Vengeance Is Never Sweet


Bin Laden has been killed and America’s thirst for revenge has been satisfied. All week the mood has been jubilant but ugly. Outside the White House, at Ground Zero in New York, in towns and cities across the country, young frolickers have been waving the stars and stripes, shouting "U.S.A!" and partying into the night.

On Monday, the New York Times ran pages of admiration — at the expense of almost other news — for the "brave Navy SEALs who killed this Satan of a man". USA Today announced "a great uplift for America". Interviewees said things like "this shows that this country always gets its man" and "that’s what happens if you mess with us". And so it has continued all week.

It has been the same on television. Television news channels have homed in on one story: the elimination of bin Laden. They scrambled to outdo each other with alleged exclusives that sought to reflect the drama of helicopters landing on the high walled compound in distant Abbotabad.

Almost as sickening as the boasting about a brilliantly planned and excecuted operation — which was given the green light by a newly crowned tough guy President — has been the shortage of dissenting voices in the mainstream media. A few bloggers have raised questions but the consensus verdict is that justice has been done. What justice?

The most audible debate is coming from members of Congress who don’t think that the bullying and swaggering has been sufficient. These representatives accuse the Pakistan government of harboring bin Laden. They threaten to punish that country by cutting off aid. Let’s hold Pakistan accountable, not ourselves.

The assertion, delivered in an accusatory tone, that, despite the deficit, unemployment and unending wars, America is the best country in the world, takes us back to the days following 9/11. No debate, no asking why, only jingoism, rampant nationalism. French fries became freedom fries. Congressmen assembled to sing the Star Spangled Banner. The childish but dangerous "good guys, bad guys" view of the world promoted the doomsday solution that might is always right. There is the same noise and the same prescriptions now. It beggars belief  — though Obama’s tone was partly reflective and stopped short of returning to the bring-it-on bravado of the Bush years.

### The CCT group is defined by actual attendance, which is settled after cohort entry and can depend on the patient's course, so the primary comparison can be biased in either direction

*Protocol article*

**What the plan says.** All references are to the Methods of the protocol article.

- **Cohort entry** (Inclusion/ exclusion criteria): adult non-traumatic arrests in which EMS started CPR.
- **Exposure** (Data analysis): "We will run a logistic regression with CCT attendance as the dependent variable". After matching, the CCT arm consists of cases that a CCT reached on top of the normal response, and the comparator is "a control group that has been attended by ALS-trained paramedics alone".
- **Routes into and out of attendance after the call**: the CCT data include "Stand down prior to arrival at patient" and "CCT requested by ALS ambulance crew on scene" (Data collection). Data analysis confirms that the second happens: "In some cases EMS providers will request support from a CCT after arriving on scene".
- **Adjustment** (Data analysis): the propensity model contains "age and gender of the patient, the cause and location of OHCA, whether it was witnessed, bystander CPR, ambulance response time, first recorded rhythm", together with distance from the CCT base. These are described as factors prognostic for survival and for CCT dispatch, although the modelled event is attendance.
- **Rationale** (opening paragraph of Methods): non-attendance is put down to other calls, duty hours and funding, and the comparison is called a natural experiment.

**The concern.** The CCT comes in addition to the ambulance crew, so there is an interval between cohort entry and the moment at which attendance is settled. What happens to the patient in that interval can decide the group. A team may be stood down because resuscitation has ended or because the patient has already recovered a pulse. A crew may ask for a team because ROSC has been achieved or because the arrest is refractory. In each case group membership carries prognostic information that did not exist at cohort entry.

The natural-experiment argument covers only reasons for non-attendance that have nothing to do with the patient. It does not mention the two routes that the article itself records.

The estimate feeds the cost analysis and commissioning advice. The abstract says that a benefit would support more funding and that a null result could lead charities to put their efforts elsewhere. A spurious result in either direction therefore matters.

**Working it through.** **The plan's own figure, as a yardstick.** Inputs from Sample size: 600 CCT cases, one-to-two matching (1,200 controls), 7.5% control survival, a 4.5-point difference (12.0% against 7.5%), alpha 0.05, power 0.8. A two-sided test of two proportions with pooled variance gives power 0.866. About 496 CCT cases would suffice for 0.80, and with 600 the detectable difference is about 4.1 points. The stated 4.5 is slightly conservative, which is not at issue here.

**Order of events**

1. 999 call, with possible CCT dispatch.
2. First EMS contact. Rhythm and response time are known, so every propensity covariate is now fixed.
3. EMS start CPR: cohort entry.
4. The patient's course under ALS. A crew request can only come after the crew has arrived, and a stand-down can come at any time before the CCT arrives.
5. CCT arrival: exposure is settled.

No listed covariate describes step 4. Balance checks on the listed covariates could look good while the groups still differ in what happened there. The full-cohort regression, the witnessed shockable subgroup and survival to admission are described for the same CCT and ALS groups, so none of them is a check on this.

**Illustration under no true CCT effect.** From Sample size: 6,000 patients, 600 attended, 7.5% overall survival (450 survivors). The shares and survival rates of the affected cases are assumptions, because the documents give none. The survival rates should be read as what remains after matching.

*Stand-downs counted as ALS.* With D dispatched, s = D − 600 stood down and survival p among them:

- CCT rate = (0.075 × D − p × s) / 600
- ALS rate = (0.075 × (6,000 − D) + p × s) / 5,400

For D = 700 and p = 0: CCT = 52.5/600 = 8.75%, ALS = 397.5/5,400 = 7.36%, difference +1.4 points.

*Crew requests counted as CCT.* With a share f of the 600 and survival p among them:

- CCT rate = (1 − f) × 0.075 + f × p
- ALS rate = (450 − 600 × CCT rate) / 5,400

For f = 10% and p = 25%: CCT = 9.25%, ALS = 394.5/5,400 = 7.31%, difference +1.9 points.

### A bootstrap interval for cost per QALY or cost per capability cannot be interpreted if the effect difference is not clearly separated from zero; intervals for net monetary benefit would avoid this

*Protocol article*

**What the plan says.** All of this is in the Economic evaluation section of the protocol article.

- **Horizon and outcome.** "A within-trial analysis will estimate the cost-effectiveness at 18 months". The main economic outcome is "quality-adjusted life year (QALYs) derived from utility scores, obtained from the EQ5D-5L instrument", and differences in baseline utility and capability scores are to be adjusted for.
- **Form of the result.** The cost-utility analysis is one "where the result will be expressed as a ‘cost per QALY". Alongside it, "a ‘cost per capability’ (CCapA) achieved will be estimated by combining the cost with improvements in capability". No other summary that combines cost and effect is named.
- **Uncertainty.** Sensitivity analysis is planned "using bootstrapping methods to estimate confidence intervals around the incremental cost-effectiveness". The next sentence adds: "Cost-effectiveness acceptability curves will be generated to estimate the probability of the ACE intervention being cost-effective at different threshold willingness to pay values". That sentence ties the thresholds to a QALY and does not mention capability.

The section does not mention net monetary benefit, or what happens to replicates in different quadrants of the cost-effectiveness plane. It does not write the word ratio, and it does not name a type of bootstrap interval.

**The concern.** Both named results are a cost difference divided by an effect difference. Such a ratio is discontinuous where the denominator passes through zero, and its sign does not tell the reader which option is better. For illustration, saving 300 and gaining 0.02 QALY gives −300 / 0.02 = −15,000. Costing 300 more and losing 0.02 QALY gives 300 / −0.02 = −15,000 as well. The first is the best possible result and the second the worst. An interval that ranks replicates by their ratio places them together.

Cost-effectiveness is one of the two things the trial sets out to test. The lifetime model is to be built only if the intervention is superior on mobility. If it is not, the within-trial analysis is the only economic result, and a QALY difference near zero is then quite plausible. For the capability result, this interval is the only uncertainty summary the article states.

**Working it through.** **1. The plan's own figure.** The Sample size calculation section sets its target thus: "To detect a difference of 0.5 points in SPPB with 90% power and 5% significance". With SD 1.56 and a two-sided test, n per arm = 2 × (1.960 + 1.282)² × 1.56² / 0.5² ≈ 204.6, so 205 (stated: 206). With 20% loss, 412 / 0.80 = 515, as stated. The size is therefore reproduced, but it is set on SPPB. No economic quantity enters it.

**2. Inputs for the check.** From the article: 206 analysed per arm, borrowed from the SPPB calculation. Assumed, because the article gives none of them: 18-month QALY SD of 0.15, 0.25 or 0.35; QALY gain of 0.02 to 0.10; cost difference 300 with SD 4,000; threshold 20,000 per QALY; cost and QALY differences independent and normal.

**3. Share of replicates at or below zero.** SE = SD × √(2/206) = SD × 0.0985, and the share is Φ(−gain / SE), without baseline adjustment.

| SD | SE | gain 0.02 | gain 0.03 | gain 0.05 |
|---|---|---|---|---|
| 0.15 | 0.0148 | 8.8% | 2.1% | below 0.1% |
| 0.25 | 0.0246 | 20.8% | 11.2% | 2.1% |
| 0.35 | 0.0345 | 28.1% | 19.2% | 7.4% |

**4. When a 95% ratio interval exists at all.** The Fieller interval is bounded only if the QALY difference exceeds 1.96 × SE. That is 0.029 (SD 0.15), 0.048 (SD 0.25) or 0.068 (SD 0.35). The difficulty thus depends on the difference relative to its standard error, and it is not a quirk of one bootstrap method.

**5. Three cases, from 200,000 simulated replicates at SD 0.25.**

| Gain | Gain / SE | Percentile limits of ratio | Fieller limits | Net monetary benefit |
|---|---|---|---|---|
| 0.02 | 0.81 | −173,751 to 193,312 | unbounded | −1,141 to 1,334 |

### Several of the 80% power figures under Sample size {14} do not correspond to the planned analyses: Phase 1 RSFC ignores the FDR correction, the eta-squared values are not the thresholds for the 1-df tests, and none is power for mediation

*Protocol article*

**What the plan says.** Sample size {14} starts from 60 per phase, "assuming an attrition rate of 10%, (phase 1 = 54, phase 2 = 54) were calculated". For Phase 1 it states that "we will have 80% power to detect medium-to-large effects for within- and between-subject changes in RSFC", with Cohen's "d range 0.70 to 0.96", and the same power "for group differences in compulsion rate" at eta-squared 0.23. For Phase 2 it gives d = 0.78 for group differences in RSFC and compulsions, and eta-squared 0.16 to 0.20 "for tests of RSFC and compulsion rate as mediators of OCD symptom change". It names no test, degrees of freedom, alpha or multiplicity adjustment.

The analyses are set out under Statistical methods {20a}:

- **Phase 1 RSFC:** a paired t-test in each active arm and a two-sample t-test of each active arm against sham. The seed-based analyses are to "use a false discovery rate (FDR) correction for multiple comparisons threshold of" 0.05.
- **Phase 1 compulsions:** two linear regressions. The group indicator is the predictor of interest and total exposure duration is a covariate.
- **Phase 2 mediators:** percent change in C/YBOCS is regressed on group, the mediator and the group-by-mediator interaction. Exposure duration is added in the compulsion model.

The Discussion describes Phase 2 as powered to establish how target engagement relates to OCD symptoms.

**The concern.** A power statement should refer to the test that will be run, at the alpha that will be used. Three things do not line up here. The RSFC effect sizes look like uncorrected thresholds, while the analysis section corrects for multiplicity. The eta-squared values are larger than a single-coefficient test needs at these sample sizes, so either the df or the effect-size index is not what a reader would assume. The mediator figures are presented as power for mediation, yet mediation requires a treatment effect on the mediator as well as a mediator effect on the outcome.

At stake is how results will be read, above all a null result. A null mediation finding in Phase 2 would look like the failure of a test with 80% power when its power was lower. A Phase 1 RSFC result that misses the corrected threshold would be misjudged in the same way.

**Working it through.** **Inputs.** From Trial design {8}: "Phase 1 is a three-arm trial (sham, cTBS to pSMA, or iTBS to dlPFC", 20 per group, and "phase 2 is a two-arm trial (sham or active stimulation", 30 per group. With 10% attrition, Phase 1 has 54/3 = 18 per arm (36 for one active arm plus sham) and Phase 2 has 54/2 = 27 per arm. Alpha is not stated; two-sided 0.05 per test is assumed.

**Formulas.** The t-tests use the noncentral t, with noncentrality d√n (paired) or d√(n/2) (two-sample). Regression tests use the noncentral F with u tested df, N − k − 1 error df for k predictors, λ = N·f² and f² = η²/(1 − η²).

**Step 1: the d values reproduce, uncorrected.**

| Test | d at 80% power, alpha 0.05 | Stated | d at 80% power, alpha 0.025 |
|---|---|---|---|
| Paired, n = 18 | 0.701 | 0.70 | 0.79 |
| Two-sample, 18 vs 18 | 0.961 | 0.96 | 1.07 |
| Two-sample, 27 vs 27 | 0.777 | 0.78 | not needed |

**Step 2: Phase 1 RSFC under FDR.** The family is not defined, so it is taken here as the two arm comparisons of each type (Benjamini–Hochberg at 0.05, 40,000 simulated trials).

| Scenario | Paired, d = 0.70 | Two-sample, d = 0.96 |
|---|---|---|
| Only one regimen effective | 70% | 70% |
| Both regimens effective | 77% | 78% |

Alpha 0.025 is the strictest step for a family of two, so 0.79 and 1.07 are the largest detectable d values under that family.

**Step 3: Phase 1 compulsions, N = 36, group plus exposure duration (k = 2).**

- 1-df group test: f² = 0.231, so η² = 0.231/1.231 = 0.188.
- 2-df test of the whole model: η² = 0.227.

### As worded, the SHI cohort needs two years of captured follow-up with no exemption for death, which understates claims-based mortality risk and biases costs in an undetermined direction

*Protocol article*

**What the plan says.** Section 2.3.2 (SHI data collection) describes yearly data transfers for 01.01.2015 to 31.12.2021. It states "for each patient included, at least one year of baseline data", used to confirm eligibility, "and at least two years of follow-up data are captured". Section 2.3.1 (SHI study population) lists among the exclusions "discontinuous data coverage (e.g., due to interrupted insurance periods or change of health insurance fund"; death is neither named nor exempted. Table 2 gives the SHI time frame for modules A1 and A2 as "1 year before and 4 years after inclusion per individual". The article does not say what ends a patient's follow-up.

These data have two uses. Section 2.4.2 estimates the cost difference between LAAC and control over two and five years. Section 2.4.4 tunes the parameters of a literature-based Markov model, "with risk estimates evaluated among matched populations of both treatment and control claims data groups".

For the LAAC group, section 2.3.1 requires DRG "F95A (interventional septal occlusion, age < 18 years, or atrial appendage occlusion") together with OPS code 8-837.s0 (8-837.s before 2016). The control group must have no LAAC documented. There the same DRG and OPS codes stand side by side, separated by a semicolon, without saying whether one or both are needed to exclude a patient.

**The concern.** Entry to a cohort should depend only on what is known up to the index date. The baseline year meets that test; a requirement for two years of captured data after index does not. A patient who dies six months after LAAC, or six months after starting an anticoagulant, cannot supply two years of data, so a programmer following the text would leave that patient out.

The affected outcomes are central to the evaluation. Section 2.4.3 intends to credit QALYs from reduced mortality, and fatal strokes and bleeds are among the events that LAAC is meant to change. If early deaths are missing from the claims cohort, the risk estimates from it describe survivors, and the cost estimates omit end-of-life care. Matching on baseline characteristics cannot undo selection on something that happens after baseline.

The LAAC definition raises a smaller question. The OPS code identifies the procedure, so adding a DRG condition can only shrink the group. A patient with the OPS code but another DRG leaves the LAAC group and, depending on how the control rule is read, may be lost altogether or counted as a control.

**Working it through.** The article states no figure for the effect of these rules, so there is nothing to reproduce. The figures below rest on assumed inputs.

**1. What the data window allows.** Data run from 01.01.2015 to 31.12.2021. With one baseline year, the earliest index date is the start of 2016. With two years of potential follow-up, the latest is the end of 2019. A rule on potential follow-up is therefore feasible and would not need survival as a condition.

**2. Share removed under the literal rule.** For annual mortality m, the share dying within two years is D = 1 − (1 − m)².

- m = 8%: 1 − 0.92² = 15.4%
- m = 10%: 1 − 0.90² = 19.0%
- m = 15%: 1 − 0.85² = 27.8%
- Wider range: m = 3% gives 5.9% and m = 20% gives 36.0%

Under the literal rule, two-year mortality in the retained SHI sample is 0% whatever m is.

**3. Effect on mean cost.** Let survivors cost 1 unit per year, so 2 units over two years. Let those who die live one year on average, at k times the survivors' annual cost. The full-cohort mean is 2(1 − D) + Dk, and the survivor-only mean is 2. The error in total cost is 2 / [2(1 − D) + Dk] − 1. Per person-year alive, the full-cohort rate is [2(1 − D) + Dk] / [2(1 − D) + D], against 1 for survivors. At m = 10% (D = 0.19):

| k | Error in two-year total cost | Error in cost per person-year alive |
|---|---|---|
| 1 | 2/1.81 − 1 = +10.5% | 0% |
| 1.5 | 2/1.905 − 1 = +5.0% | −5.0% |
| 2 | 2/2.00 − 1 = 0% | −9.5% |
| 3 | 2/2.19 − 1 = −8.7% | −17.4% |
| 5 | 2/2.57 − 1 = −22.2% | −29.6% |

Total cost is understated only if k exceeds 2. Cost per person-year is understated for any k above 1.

Bin Laden was killed by a bullet to the head and one to the heart. He was unarmed but was reported to have fought back initially. This shouldn’t be surprising. Did anybody expect the militant jihadi to say something like, "Welcome to my compound, I’m glad you’ve come. Arrest me if you like but let me show you around first"?

The word justice has been sullied, as though its value can be explained by hundreds of journalists, politicians and TV commentators repeating the mantra "justice has been done". There is no justice in state murder, no justice in ignoring criminal law’s due process — even if the evidence is irrefutable that bin Laden masterminded the attacks on New York, Washington and helped to plan other terrorist atrocities. There is no justice in implying that the death of one man, however notorious, can deflect attention from the slaughter of hundreds of thousands of innocents in Iraq and Afghanistan.

We could be groping towards a semblance of justice if bin Laden joined Bush and Blair in the dock of the international criminal court, each charged with crimes against humanity and each presumed innocent until shown otherwise.

Judgement by politicians. Trial by media. Conviction by public consensus. Voyeurs arrive at the Abbotobad compound. Journalists explain how high the walls and why garbage was burned instead of being collected. A few crocodile tears are shed as we’re told by White House spokespersons that bin Laden’s body was washed and wrapped accoding to Muslim custom and then slipped gently into the Arabian Sea.

And all the while, Australian politicians and media are singing from the same hymn book of revenge.


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Launched in 2004, New Matilda is one of Australia's oldest online independent publications. It's focus is on investigative journalism and analysis, with occasional smart arsery thrown in for reasons of sanity. New Matilda is owned and edited by Walkley Award and Human Rights Award winning journalist Chris Graham.